Recommended variety: Mary Washington
When to plant: Early spring is best, although winter planting is quite common in mild-winter areas.
How to plant: Asparagus thrives best in deep, loose, fertile soil prepared about 2 weeks before you plant the crowns. You need roughly 200 square feet for an asparagus bed containing 2 rows about 20 feet long set about 4 to 6 feet apart. This is a large enough space to accommodate between 30 and 40 plants, which is usually sufficient to supply a family of 4. Dig trenches 1 foot wide, 20 feet long, and 8 to 10 inches deep. Work from 3 to 6 inches of processed steer manure into about 6 inches of the soil in the bottom of the trench; then soak thoroughly. Set the asparagus crowns in the bottom of the trench so that the tops are between 6 and 8 inches below the top of the trench and the roots are spread out evenly. Space crowns about 12 inches apart and cover with 2 inches of loose, pulverized soil. Then water slowly and deeply.
As the young plants grow, fill in the trench little by little with loose soil, but don’t cover the tips. By summer, the trench will be completely filled. Water plants thoroughly every 7 to 10 days during the summer.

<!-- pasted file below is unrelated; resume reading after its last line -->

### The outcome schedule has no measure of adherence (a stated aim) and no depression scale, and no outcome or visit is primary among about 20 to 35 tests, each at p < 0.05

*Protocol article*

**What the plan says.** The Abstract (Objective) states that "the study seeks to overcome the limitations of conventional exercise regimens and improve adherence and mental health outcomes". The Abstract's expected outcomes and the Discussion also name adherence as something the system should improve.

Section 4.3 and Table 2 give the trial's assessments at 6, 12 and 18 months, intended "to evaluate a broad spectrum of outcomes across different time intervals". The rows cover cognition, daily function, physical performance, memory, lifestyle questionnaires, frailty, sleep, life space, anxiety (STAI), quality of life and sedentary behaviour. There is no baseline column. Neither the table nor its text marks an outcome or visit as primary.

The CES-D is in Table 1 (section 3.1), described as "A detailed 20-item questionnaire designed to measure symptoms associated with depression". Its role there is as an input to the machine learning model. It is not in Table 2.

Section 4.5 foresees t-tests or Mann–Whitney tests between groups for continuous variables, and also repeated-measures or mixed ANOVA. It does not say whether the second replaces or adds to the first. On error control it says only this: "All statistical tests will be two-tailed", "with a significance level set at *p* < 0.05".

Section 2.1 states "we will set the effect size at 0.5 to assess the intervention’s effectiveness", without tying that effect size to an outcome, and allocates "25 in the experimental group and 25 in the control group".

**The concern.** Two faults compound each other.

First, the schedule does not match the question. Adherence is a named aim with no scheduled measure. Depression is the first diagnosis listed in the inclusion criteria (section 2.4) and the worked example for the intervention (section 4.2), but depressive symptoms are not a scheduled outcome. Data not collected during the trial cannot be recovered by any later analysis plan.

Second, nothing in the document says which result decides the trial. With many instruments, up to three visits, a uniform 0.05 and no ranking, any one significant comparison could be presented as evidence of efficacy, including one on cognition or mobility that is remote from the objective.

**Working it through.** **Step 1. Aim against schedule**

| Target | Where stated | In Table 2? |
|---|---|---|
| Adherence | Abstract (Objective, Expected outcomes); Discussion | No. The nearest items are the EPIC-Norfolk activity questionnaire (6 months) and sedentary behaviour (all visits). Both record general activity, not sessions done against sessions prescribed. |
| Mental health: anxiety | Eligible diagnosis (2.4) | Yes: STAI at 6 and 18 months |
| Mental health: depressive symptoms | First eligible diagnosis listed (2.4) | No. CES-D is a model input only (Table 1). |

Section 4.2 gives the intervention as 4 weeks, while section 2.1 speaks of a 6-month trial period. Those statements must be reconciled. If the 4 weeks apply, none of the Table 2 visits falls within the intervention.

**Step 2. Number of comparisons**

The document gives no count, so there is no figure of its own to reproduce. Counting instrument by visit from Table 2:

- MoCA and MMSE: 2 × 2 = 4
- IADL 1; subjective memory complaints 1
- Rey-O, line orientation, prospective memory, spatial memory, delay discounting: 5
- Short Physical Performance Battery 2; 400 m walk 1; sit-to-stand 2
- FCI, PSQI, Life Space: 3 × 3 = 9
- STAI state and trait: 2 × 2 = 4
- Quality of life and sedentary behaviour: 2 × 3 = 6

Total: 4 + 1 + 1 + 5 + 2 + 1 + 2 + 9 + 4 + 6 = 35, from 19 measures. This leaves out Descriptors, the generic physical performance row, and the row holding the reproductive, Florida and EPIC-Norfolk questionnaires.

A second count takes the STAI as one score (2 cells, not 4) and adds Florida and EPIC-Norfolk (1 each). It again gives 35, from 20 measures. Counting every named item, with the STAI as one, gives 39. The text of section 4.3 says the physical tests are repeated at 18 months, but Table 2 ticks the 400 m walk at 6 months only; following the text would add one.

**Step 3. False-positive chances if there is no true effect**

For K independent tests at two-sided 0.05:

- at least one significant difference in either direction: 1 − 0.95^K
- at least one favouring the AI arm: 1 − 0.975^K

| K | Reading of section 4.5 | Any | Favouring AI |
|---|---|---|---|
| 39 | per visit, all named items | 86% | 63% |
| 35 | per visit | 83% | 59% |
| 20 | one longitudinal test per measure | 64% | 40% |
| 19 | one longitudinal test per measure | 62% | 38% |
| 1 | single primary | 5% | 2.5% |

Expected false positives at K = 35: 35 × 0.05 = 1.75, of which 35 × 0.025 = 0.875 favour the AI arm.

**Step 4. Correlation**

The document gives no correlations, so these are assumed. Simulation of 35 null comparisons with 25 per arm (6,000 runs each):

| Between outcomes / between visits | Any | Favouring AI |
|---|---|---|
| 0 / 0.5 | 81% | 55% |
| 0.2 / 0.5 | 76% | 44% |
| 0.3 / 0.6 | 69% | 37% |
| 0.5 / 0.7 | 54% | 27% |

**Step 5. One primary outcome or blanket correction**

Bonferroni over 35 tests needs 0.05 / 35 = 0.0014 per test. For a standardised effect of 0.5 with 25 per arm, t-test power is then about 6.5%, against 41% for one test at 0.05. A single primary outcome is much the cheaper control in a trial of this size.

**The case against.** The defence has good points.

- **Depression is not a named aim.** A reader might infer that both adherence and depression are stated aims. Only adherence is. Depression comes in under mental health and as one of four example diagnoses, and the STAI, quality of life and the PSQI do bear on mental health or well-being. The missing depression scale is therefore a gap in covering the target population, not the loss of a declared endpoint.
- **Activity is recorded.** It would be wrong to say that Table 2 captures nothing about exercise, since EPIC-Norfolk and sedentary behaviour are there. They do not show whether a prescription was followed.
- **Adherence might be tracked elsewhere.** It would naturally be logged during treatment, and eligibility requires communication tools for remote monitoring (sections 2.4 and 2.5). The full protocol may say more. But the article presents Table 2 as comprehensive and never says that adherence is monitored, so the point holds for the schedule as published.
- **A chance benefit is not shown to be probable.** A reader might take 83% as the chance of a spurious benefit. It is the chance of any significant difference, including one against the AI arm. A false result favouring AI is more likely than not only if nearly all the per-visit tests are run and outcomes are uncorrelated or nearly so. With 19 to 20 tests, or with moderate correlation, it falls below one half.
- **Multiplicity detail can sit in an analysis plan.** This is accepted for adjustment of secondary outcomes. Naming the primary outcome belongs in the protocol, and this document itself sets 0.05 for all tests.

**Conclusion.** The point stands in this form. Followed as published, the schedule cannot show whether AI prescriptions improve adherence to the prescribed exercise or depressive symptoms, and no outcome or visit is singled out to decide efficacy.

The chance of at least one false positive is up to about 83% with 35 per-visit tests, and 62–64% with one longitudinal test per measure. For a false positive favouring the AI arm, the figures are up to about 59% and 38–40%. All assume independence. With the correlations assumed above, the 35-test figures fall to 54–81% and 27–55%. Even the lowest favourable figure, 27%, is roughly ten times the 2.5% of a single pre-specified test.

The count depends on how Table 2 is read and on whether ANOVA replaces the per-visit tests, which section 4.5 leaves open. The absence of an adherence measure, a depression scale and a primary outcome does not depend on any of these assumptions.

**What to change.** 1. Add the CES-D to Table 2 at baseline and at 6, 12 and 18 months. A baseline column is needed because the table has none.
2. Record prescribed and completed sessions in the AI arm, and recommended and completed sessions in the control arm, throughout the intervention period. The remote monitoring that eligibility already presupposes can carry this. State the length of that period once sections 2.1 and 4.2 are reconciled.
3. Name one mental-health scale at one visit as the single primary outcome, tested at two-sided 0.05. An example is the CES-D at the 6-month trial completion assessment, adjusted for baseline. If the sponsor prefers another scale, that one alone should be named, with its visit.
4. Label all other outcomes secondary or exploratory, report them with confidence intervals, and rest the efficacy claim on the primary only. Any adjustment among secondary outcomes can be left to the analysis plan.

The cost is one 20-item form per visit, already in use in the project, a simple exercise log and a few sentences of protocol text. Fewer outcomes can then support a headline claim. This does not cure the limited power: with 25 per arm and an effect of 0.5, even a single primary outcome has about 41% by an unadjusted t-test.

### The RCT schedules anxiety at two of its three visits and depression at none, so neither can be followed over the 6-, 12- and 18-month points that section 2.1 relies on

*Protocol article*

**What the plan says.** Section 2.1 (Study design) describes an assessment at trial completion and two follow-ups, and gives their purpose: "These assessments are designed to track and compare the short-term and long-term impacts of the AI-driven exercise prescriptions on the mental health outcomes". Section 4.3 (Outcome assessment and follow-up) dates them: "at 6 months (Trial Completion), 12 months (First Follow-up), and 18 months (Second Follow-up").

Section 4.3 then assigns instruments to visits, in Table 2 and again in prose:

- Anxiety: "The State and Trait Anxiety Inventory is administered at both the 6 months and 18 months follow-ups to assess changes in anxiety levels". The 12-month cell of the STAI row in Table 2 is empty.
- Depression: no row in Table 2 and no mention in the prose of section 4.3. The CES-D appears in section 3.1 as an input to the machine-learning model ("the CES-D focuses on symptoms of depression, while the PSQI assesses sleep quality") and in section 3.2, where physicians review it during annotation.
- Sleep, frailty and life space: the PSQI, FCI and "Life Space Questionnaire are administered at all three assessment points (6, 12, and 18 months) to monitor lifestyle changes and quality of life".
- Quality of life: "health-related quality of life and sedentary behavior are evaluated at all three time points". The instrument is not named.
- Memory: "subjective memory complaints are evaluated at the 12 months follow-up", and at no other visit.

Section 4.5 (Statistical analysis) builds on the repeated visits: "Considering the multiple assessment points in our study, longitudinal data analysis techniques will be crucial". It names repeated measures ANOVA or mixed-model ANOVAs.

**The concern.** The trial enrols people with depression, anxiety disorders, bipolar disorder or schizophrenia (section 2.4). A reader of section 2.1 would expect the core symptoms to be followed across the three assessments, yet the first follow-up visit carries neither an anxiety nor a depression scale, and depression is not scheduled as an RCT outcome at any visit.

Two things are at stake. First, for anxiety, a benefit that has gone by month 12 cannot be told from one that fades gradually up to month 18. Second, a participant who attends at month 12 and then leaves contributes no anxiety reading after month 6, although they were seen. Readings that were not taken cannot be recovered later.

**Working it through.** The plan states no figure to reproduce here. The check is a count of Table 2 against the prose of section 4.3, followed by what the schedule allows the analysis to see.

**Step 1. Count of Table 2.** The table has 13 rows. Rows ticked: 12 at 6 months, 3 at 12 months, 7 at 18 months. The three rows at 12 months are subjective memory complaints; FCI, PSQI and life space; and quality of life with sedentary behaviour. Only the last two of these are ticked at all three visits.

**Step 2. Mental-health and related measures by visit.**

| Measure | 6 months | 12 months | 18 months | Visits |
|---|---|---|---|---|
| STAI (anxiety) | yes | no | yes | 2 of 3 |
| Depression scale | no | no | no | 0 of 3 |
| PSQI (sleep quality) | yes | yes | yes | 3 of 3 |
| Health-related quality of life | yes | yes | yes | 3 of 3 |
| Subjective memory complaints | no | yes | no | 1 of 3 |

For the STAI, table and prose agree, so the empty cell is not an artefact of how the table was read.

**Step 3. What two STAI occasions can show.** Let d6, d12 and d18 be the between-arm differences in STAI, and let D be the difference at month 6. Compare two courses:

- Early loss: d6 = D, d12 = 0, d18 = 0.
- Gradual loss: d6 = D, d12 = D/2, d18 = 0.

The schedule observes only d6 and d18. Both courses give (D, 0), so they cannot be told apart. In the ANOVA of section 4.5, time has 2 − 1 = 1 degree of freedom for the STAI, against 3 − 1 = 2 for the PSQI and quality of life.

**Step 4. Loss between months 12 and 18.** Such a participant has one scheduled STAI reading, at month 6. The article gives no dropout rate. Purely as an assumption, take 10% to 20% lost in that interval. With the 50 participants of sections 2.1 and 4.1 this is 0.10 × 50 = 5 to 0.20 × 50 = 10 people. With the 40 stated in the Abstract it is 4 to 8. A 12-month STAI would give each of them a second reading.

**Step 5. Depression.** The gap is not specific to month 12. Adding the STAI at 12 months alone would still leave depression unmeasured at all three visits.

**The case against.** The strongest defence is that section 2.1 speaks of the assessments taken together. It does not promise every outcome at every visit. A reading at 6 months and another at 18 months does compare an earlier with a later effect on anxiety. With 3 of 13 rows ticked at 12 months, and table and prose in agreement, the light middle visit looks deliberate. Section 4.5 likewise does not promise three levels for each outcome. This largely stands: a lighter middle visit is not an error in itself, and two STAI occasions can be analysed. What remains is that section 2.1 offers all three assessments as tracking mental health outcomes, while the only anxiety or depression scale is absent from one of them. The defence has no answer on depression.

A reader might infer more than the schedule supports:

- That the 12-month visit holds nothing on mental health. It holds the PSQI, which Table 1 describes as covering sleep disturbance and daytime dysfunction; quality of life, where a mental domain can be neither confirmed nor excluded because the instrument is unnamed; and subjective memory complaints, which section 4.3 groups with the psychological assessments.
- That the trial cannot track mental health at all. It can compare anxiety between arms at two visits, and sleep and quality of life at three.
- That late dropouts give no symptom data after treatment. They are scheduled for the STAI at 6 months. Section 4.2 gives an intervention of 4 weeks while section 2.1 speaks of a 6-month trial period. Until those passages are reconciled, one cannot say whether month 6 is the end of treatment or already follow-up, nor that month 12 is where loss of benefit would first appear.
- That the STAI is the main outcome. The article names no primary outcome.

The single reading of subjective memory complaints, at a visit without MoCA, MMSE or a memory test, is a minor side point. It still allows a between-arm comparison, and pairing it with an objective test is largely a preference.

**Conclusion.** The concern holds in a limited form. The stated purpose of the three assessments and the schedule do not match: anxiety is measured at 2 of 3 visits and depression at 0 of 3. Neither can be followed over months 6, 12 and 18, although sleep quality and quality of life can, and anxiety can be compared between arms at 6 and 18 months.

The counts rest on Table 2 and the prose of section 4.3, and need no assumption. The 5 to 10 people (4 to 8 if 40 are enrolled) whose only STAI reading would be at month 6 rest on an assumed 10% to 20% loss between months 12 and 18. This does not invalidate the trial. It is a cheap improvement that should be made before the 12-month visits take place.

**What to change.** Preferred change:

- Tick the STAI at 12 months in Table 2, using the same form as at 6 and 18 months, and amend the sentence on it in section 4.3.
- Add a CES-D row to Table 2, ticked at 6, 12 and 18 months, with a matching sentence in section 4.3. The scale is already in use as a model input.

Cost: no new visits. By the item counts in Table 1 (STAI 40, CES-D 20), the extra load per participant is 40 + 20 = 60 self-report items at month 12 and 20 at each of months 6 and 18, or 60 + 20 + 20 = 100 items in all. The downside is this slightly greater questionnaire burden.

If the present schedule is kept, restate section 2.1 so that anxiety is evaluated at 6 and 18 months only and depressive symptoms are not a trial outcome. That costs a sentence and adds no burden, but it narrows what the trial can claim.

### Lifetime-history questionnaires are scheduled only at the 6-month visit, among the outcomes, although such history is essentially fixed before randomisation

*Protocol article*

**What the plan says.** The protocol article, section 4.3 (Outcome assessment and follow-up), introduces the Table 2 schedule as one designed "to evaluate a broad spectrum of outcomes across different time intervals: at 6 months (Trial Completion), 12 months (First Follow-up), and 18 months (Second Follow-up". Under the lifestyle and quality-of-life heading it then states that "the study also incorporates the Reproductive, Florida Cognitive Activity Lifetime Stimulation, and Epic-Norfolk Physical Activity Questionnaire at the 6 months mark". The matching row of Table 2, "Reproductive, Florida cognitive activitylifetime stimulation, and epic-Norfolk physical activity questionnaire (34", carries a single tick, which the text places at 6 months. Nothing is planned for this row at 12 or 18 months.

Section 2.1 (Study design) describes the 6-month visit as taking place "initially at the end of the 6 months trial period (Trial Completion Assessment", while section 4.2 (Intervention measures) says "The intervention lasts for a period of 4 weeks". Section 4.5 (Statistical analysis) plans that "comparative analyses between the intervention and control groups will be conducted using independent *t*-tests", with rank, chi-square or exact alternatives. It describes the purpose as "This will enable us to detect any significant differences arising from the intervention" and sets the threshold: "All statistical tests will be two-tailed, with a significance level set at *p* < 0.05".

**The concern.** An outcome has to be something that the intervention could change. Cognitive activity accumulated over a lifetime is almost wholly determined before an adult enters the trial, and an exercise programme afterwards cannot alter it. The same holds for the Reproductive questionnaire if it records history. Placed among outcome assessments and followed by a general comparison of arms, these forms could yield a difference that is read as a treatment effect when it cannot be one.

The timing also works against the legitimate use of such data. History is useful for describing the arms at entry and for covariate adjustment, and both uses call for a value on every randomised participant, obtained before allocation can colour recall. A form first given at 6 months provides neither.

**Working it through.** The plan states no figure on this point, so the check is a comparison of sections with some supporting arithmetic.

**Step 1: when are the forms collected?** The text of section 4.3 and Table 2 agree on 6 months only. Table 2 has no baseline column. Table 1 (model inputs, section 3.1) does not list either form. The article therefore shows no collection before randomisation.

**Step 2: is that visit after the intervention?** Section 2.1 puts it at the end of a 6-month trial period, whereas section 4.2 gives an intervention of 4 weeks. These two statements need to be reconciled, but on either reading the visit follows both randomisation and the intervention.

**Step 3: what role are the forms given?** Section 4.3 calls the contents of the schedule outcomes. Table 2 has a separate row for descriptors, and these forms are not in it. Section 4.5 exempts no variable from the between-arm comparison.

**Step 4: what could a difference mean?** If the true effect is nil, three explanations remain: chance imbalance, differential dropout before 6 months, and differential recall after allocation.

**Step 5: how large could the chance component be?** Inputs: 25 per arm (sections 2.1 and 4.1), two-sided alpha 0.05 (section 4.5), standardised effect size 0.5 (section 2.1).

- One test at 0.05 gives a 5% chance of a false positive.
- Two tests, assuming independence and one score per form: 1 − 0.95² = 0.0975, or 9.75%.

Because asparagus plants need at least 2 years to get established, you shouldn’t harvest any spears the first year; rather, allow them to make foliage. When the foliage turns brown in late fall or early winter, cut the stems to the ground. Never cut foliage back too soon – it manufactures food for the roots for about 6 months following the harvest period.
In early March of the second year, you’re ready to harvest your first asparagus crop. Cut spears for only 4 to 6 weeks, then allow the foliage to develop. From the third year on, you can harvest the crop for the full harvest period (8 to 10 weeks), or until spears become thin, indicating that food stored in the roots is about to be exhausted for the season.
Asparagus spears are ready to cut when they are about 6 to 8 inches long. However, some gardeners prefer the more delicate taste of spears only about 5 inches long. You can cut the spears at ground level, or a few inches below the soil, but you should not make any cuts closer than 2 inches from the crowns. To avoid possible injury to the crowns or to the new shoots that are developing below the ground, use an asparagus knife specially designed for the purpose.
At the start of the cutting season, you will probably be able to harvest some spears every 3 days. As weather warms up and spears appear more rapidly, you may have to harvest the spears once or even twice a day. In cold-winter areas, mulch with well rotted manure before the first frosts arrive to protect the root systems. Early each spring, cultivate and feed with a complete fertilizer.
Asparagus beetle, cutworms, earwigs, snails, and slugs are the chief enemies of asparagus. Infestations of asparagus beetle on spears during cutting season can be brought under control by spraying or dusting with rotenone or malathion (note label precautions). A spray containing Sevin may be applied to foliage after cutting season, for control of asparagus beetle, cutworms, and earwigs. Use bait to control snails and slugs.